War of the Rebellion: Serial 070 Page 0295 Chapter XLIX. OPERATIONS IN SHENANDOAH VALLEY, ETC.

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Colonel Harris gives a report from the brigade he then commanded, and the three regimental commanders of Lieutenant-Colonel Linton's brigade give separate reports of the parts taken by their respective regiments, Colonel Linton being disabled and absent.

I have the honor to be, captain, very respectfully, your obedient servant,


Colonel, Commanding Division.

Captain J. L. BOTSFORD,

Assistant Adjutant-General.

Itinerary of the First Infantry Division, Department of West Virginia, July 1-24.*

July 1.--The division was at Gauley Bridge, in the Kanawha Valley, on its retreat from Lynchburg. It marched to Camp Piatt, on the Kanawha River; from thence in steamers to Parkersburg, W. Va.; thence by railroad to Cherry Run; then marched to Martinsburg, Harper's Ferry, crossing over into Maryland.

July 17.--It recrossed the Potomac near Berlin and marched to Purcellville.

July 18.--Crossed Snicker's Gap and forced the crossing of the Shenandoah about two miles below Snicker's Ford. After a sharp engagement with the enemy the division was ordered to recross the river.

July 21.--We again advanced and reached Winchester.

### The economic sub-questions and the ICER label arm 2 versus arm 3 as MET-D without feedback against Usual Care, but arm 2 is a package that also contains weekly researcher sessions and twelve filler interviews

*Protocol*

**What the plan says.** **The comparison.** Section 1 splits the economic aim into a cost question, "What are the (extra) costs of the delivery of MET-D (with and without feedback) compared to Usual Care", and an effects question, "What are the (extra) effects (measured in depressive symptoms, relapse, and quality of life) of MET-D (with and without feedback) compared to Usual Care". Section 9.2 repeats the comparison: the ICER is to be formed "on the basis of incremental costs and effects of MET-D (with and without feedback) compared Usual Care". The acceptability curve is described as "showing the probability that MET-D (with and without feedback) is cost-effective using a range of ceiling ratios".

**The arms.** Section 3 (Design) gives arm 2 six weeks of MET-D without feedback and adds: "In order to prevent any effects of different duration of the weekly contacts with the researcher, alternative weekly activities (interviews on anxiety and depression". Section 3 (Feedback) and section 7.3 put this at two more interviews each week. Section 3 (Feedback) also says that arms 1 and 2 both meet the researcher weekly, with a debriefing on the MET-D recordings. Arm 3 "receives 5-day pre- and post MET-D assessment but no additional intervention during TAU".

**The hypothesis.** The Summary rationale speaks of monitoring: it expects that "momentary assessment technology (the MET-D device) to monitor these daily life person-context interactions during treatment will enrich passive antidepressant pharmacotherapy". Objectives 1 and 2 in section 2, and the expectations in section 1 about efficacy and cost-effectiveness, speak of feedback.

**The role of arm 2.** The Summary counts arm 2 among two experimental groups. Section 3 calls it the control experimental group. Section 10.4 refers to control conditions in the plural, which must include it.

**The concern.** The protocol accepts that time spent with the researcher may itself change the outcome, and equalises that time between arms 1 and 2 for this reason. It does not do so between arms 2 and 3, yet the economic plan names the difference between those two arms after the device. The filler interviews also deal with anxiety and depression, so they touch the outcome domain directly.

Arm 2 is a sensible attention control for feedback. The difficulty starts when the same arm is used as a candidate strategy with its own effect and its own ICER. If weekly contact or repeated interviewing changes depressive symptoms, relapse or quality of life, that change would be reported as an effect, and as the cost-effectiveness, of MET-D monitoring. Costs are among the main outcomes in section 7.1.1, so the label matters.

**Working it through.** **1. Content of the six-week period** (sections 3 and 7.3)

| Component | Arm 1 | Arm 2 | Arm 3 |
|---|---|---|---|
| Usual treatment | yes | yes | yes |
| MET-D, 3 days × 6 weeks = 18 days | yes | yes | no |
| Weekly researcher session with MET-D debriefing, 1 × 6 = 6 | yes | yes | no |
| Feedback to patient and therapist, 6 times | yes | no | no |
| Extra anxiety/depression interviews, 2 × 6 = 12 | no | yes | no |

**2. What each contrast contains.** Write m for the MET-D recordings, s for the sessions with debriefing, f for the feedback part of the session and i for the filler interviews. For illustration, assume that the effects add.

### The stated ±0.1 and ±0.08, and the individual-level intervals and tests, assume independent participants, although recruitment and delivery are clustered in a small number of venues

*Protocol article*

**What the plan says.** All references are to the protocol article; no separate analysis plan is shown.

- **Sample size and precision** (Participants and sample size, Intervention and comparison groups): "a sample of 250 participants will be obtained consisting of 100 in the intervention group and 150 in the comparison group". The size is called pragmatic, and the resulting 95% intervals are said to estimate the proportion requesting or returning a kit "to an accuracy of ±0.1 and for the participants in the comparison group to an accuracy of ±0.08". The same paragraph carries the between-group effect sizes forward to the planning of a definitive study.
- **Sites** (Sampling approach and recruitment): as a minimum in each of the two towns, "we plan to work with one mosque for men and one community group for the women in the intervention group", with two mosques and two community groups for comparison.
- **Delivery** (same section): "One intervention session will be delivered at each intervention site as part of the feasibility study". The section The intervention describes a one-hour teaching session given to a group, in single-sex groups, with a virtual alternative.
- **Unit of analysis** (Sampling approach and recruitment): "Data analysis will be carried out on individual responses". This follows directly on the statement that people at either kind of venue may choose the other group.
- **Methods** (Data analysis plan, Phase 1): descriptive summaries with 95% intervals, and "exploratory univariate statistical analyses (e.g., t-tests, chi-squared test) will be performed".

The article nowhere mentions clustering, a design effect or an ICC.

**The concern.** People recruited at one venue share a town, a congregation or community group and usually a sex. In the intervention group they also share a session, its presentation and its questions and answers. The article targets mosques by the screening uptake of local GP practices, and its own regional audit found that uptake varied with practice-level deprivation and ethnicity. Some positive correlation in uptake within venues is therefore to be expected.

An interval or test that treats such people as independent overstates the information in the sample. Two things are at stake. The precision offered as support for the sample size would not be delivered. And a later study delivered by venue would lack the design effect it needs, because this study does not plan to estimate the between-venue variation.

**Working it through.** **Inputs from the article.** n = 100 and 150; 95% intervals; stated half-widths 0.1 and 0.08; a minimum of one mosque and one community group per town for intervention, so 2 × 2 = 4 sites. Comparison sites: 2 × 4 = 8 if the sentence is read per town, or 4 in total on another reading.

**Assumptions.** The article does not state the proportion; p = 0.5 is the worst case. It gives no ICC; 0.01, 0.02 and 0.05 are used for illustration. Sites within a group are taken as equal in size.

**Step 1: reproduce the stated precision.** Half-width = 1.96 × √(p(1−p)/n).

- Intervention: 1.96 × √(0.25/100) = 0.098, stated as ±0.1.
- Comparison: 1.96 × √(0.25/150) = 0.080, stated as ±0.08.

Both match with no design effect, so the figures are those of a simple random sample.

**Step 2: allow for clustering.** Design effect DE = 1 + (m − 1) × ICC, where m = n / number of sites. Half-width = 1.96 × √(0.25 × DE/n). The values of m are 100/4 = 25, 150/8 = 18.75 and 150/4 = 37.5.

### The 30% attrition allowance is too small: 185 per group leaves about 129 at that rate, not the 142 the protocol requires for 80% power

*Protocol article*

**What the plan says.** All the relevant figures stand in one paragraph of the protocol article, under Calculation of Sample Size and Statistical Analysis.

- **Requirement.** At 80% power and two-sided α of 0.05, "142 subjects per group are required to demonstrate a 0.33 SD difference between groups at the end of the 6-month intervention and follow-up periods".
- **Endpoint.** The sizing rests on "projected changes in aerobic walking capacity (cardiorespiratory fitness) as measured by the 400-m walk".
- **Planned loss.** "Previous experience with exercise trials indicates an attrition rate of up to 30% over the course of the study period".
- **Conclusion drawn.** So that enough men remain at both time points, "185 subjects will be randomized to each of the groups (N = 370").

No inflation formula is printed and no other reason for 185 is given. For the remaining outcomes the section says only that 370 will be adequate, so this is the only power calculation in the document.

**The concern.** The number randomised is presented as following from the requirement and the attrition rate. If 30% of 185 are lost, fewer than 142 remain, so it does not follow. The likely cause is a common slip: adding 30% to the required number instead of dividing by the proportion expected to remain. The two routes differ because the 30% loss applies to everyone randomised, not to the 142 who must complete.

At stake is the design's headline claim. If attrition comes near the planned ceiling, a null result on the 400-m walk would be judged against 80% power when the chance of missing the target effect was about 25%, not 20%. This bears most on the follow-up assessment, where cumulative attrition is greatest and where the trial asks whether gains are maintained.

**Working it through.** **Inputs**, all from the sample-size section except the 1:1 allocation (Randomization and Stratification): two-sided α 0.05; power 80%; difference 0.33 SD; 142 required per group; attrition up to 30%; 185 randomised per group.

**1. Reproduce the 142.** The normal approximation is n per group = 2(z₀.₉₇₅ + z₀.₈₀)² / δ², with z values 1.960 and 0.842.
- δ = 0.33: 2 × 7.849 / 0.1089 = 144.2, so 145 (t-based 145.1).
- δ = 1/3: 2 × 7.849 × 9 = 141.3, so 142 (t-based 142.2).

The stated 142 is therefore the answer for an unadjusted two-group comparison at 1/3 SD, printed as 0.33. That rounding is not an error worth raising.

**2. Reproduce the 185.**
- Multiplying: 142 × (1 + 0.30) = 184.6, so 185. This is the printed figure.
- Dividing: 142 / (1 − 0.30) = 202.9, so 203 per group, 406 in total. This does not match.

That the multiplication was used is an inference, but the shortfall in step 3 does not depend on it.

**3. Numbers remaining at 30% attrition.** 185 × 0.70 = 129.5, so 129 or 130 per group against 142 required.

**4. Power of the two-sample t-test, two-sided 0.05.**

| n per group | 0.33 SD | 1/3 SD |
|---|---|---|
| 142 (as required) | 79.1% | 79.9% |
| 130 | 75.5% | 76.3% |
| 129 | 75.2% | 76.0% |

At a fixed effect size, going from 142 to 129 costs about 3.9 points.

July 24.--General Crook's command was defeated at Kernstown, four miles beyond Winchester, and the command fell back to Martinsburg, and thence crossed the Potomac at Williamsport; finally arrived at Pleasant Valley, where it remained for a few days to clothe and recruit.

Numbers 57. Report of Colonel George D. Wells, Thirty-Fourth Massachusetts Infantry, commanding First Brigade, of engagement at Kernstown.



In the Field near Frederick Junction, Md., August 5, 1864.

LIEUTENANT: I have the honor to report the part taken by this brigade in the action at Winchester and the retreat from that place.

On Saturday, at the advance, the division was moved out on the Cedar Creek road, and after some changes was posted in a wood near the center of our position, this brigade having the right. We remained without incident during the afternoon, and I employed the time in making a very strong breast-work of rails and logs on the front and right flank of my position.

On Sunday we were moved to the same place. After some little time the Second Brigade was moved out from the left, and my bri-


*From return for July, 1864.